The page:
One major flash point: privacy. Google, Facebook, and the tech coalition called the Internet Association (which includes Amazon, Microsoft, and many other companies) joined the telecommunications industry in sending a letter to the California legislature opposing an internet privacy bill. The bill, which died without a vote last week, would have banned carriers like Comcast and Verizon from selling your web browsing history without your permission. The letter argued that the rules were too vague, would desensitize users to privacy warnings, and deprive carriers of information they use to prevent cybersecurity attacks.
The Electronic Frontier Foundation, which has received funding from both Google and Facebook, blasted the letter and called its major claims lies–pointing out, for example, that the bill explicitly says carriers could keep using user data for security purposes.
In a similar showdown last March, the Information Technology Industry Council–a trade group that represents companies including Apple, Amazon, Facebook, Google, and Microsoft–publicly called on Congress to pass a resolution to jettison the FCC’s internet privacy rules. It’s not clear why the industry opposed privacy rules not aimed directly at it, but it’s possible the companies either hoped to use carrier data to target ads, or were simply concerned that the rules would lead to regulations that would target them later. Whatever the reason, and over the protests of just about every internet advocacy group, the resolution was passed by Congress in March and signed by President Donald Trump in April.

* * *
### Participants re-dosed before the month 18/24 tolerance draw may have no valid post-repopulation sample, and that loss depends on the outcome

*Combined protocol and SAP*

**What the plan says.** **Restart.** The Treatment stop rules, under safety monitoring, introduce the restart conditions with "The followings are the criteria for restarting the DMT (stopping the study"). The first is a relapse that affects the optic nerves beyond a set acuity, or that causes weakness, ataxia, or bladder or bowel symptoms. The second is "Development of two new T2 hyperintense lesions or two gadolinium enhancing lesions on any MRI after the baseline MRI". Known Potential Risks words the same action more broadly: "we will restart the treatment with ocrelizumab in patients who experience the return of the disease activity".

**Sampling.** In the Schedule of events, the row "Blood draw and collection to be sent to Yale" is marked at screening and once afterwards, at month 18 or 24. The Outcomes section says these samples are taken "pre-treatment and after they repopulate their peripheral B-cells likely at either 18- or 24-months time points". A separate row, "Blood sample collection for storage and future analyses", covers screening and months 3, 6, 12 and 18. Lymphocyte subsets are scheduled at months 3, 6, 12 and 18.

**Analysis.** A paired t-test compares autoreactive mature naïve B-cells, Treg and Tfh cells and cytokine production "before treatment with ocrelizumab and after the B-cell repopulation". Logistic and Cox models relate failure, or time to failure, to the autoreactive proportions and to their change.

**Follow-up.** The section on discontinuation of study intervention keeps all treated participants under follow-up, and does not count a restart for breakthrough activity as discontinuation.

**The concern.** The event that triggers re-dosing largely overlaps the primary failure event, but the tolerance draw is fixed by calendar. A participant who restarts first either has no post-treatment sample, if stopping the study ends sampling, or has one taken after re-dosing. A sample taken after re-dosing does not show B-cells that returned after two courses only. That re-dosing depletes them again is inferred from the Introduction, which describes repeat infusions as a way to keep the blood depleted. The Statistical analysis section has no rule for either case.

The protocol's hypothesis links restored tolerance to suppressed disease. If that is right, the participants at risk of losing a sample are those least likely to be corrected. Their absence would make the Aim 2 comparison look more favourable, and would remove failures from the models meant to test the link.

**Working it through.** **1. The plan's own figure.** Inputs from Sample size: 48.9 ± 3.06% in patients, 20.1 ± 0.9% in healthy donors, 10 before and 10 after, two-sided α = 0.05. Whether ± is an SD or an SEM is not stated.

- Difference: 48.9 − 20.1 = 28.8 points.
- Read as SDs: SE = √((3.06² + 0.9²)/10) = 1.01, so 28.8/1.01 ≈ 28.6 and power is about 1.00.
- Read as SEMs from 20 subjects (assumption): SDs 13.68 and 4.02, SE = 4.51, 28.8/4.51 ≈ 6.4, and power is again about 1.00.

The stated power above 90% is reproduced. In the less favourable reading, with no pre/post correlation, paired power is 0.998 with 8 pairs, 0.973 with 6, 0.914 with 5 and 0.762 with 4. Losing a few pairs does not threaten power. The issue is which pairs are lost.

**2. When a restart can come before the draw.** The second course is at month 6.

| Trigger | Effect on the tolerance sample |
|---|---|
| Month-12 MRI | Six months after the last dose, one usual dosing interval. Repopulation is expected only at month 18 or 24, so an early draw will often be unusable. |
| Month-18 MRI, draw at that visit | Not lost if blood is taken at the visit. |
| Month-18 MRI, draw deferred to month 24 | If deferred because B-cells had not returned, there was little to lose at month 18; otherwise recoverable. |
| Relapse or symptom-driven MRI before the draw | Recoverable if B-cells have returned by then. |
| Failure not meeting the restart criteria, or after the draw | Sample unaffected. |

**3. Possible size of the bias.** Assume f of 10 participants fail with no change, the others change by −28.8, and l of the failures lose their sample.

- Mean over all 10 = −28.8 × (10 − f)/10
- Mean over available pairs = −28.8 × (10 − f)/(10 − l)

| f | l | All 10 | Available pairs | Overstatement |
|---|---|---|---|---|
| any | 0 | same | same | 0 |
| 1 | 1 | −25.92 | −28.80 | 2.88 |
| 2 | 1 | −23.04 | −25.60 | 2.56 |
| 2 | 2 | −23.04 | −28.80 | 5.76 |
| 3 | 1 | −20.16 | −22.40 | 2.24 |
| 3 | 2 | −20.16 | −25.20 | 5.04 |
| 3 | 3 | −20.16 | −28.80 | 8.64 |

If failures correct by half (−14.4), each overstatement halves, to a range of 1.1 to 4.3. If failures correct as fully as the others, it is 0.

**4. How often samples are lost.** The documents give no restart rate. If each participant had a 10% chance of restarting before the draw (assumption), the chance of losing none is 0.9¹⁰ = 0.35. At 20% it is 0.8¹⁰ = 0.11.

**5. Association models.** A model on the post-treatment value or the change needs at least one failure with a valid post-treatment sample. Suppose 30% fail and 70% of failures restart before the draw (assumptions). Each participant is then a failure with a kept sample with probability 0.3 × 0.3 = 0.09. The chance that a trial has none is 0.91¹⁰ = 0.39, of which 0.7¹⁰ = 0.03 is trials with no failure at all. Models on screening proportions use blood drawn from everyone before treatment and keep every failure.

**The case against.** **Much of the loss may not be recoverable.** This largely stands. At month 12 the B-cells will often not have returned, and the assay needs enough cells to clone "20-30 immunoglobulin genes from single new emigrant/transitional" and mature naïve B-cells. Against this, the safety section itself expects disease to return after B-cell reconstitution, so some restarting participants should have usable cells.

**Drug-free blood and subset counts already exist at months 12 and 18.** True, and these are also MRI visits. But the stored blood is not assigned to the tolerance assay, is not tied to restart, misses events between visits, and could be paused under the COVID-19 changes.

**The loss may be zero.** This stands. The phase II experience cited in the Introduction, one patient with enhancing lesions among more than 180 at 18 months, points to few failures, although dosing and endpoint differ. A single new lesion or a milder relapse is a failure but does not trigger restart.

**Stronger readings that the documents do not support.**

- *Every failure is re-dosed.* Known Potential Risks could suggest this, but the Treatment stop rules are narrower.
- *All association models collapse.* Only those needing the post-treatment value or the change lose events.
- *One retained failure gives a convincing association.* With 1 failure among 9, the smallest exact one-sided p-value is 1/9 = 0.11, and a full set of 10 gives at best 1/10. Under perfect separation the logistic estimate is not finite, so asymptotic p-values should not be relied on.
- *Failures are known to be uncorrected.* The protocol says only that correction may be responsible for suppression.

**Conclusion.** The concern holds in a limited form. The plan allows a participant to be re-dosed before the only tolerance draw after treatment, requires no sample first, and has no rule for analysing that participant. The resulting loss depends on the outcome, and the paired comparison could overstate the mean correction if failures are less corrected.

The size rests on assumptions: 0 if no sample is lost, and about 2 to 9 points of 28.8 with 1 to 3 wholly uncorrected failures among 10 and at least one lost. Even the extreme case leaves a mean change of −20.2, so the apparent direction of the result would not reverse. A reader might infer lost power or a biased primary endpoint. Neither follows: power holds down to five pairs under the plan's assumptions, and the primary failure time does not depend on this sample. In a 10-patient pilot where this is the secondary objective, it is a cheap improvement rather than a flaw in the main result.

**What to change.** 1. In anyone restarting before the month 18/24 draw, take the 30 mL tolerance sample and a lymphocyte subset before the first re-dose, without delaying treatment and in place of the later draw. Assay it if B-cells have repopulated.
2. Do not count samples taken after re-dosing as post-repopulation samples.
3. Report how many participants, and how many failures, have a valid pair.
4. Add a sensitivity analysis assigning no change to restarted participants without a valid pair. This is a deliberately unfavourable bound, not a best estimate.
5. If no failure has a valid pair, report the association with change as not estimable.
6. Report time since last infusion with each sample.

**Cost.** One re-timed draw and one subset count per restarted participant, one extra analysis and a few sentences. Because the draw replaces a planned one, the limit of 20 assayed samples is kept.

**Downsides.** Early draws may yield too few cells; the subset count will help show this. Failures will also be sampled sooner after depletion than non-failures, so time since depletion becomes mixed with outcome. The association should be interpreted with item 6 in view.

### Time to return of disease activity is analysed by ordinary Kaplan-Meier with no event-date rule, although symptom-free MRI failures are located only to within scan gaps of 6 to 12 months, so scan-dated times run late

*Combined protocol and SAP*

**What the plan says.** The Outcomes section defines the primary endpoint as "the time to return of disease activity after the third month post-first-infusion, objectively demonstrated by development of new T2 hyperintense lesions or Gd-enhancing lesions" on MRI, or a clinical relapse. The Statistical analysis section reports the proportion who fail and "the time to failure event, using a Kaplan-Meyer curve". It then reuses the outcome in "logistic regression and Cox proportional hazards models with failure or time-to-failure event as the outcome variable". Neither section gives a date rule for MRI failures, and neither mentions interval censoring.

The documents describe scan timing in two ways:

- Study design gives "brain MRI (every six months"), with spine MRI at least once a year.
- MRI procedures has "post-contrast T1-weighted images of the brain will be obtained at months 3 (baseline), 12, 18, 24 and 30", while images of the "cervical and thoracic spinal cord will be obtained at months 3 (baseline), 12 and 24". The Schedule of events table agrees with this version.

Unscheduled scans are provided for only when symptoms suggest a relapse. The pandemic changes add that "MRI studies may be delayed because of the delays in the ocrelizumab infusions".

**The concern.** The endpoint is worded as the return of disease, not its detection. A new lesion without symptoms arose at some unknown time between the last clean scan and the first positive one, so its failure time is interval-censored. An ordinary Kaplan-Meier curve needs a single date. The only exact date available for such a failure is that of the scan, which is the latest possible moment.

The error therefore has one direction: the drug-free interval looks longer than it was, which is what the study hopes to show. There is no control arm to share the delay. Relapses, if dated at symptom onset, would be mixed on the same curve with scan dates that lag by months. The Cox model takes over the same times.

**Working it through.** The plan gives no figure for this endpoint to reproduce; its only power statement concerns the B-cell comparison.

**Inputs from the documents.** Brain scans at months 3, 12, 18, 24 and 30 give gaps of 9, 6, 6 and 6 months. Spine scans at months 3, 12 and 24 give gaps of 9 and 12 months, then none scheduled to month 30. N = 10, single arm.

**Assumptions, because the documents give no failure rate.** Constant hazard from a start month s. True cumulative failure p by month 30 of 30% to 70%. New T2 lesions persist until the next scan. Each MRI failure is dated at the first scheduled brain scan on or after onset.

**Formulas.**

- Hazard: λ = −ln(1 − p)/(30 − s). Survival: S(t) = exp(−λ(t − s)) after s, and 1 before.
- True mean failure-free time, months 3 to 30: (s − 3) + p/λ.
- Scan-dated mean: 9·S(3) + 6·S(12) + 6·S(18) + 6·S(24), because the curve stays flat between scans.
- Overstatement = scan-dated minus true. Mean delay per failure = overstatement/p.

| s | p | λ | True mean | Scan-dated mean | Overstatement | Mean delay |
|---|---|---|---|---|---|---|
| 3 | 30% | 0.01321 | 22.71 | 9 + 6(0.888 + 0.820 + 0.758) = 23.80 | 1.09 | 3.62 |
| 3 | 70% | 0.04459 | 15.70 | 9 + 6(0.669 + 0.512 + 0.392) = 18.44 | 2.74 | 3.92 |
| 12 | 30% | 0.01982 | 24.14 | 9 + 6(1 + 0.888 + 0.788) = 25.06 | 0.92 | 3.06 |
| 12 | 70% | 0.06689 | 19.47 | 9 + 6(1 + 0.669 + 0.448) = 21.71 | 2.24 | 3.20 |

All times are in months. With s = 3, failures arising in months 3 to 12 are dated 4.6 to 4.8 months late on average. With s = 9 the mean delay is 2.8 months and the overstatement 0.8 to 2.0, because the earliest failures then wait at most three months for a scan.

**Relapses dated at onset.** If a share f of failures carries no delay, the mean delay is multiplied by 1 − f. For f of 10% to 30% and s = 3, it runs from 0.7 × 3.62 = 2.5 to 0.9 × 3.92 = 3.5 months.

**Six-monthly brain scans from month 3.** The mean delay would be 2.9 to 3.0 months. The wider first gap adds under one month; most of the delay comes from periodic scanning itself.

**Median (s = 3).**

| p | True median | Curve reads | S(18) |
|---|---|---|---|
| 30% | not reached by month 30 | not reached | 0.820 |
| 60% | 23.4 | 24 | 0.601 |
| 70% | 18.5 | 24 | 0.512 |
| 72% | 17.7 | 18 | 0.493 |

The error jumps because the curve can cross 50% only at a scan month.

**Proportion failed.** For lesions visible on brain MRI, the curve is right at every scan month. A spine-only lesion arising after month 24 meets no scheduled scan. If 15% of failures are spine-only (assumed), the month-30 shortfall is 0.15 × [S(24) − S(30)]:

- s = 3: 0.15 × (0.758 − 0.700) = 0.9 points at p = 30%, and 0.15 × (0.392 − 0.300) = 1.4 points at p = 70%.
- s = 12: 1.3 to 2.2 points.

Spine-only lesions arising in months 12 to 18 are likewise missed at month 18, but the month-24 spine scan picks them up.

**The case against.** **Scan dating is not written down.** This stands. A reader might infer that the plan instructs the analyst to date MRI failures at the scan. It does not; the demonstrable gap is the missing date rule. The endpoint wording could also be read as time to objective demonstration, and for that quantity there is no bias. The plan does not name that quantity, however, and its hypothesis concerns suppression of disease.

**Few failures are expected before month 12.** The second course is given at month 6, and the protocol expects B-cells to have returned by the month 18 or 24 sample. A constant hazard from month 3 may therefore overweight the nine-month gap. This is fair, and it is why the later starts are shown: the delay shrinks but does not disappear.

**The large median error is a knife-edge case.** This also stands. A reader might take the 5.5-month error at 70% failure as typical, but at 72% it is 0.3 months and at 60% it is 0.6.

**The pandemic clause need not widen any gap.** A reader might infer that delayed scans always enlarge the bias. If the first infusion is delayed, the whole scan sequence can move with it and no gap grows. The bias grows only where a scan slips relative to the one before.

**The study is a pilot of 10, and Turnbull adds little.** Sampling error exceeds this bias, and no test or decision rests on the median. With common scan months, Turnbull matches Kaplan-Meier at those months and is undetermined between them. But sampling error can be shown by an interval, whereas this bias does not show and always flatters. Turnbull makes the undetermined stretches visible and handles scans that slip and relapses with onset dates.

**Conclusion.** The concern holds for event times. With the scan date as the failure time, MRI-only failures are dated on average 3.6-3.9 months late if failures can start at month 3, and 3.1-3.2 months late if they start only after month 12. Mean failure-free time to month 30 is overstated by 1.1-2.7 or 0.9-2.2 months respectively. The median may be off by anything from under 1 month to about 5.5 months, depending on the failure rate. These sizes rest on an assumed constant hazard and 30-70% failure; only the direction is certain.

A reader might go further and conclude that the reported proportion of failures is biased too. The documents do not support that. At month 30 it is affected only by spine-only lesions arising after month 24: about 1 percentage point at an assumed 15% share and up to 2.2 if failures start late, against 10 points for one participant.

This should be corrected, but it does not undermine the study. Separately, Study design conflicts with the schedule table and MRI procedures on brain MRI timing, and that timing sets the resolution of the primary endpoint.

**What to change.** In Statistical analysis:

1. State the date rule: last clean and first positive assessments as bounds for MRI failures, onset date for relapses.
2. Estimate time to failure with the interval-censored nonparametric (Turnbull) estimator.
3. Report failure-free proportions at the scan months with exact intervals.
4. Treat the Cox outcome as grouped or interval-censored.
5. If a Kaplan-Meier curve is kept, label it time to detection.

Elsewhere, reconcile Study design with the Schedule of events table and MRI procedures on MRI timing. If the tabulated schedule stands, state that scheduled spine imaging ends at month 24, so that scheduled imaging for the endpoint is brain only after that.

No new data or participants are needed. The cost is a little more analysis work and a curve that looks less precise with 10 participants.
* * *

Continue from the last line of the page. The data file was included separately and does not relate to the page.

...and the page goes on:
Then there are antitrust issues, many of which got their start in governmental oversight. The European Union has already issued Google a $2.7 billion fine over its shopping search practices, and may issue more fines over its handling of Android or other issues. Meanwhile, former top Trump advisor Steve Bannon reportedly said that he led an effort inside the White House to treat tech companies like utilities while Congressional Democrats’ “Better Deal” proposal would crack down on mega-mergers.